In this video Brian confesses that when he first started mixing, the electric guitar was a bit of a mystery to him, but that he soon figured it out, and here he shows a few of his methods for treating the instrument that is so important for rock mixers. Moreover though he shares his philosophies about when to know a sound is right to begin with.
- [Voiceover] If you're not an electric guitarist…then this instrument could really be…a bit of a puzzle to you.…And I speak from experience because…for a long time that's the way I felt about electric guitar.…I'm going to take this opportunity…to make a point about mixing…that I haven't thus far made.…I've been trying to show you all the tricks of the trade…and really one of the…greatest tricks of the trade in my opinion,…is knowing when not to do anything.…And that sort of became my fallback position…when it came to an electric guitar sound that puzzled me.…
And I want to show you this track for a moment…which has a really nice guitar palette…and not many keyboards to go with it.…Let's play from the beginning.…("Light The Fuse" by Max Liberty)…Let's stop there.…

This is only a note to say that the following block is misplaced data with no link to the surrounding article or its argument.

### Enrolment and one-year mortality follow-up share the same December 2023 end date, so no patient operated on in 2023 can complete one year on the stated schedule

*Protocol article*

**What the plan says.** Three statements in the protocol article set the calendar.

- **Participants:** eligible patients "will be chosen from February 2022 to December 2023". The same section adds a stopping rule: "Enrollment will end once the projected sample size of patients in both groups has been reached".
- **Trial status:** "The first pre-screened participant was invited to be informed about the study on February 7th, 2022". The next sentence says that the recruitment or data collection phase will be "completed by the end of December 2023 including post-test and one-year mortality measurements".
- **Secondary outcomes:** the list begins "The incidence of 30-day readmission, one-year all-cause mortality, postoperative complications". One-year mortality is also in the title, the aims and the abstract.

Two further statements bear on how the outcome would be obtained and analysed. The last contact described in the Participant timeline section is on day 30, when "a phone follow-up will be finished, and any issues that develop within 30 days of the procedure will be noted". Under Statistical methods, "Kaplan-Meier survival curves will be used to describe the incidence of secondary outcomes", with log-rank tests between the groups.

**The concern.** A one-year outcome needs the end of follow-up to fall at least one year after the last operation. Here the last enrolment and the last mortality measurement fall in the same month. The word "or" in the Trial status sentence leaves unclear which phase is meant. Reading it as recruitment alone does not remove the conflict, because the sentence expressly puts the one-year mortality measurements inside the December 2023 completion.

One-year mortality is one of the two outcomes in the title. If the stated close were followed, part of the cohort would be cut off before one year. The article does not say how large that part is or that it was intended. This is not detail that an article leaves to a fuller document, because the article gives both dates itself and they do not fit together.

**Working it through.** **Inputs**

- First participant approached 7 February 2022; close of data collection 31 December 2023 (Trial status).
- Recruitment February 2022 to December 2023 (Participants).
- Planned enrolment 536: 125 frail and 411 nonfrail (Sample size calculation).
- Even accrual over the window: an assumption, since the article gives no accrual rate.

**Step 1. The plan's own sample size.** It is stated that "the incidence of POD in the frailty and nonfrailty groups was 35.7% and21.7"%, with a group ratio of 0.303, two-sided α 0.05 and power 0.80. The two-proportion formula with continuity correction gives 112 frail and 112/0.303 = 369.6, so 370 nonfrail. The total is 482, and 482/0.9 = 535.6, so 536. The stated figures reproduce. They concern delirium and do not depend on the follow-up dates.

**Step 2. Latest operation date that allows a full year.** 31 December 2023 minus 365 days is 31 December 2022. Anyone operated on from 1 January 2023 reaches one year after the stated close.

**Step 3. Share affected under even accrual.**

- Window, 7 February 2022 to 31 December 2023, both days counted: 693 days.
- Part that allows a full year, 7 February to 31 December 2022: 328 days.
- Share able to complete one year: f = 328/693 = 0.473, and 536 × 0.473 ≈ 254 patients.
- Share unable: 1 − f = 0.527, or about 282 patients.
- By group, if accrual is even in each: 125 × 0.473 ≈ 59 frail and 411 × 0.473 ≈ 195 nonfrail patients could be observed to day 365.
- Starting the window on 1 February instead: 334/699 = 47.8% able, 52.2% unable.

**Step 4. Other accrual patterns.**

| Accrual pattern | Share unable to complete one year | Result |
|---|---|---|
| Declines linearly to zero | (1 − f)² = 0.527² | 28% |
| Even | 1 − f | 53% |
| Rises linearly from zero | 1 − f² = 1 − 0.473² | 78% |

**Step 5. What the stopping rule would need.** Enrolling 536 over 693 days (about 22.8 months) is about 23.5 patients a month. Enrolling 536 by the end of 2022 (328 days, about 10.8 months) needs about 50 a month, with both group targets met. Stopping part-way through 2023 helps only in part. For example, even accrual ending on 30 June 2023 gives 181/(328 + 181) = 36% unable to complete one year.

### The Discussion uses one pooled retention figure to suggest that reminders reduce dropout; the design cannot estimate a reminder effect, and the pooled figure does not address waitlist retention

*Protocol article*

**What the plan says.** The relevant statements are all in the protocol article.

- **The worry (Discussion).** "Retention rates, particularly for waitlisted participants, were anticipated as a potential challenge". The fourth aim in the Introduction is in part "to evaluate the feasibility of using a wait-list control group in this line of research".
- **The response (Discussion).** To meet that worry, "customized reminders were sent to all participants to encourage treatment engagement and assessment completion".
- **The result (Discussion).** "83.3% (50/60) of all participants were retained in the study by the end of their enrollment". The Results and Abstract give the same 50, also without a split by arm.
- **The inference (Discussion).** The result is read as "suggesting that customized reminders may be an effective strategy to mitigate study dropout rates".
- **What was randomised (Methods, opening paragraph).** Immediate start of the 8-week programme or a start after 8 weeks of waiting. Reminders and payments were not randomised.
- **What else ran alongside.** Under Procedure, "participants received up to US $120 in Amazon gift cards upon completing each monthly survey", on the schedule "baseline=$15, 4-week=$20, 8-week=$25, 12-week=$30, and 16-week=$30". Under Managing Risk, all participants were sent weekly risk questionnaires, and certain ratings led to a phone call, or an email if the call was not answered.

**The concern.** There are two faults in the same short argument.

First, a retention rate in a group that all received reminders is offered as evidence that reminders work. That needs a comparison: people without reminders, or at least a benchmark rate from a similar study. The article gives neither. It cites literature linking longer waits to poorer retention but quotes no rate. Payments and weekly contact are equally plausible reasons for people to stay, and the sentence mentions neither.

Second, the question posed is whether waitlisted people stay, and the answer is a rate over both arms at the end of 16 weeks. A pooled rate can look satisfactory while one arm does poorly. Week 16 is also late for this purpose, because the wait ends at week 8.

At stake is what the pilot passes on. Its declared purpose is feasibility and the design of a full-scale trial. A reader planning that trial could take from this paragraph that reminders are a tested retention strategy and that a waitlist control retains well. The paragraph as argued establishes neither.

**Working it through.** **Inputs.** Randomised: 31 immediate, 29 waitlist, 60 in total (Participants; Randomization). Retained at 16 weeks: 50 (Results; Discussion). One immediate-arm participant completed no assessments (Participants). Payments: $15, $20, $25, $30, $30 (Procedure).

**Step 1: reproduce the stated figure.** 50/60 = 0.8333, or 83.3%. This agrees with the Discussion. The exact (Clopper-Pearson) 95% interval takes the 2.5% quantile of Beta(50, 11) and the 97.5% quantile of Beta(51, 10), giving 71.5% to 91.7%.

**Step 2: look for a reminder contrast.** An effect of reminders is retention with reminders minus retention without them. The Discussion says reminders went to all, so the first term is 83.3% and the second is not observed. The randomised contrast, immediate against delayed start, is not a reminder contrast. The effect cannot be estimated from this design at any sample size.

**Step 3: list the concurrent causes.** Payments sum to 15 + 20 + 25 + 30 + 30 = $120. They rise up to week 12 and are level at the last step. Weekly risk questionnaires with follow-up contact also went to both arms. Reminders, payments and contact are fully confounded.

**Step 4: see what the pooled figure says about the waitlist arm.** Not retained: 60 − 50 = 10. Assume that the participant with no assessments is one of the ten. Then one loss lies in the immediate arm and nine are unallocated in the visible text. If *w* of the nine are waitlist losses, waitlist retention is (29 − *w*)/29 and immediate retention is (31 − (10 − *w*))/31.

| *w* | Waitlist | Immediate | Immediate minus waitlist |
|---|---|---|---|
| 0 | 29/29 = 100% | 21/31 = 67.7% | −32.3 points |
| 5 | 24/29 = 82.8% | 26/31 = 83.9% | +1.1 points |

I'd like you to take note of the…sound of these chugs to start with.…(electric guitar playing)…Now I tried changing those…in several different ways…and I really found that there was nothing…better than the way that sounded just like it is.…And part of the reason is…
Brian starts with the basics of creating a mix template and getting a good raw balance of the instruments in the mix. He then dives deep into signal processing techniques on many types of instruments, including drums, bass, guitar, keys, vocals, percussion, strings, and brass. He'll pick out and treat individual tracks with compression and EQ, add space with reverb and echo, and modulate the sound with flangers and phase shifters. Pro Tools is used throughout the course, but the techniques will work equally well with the DAW of your choice.
- Customizing a mix template
- Understanding the interplay of volume, panning, EQ, and dynamics
- Processing drums
- Processing lead and background vocals
- Gain processing
- Treating the bass guitar and synth guitar
- Placing piano in the mix
- Treating strings and brass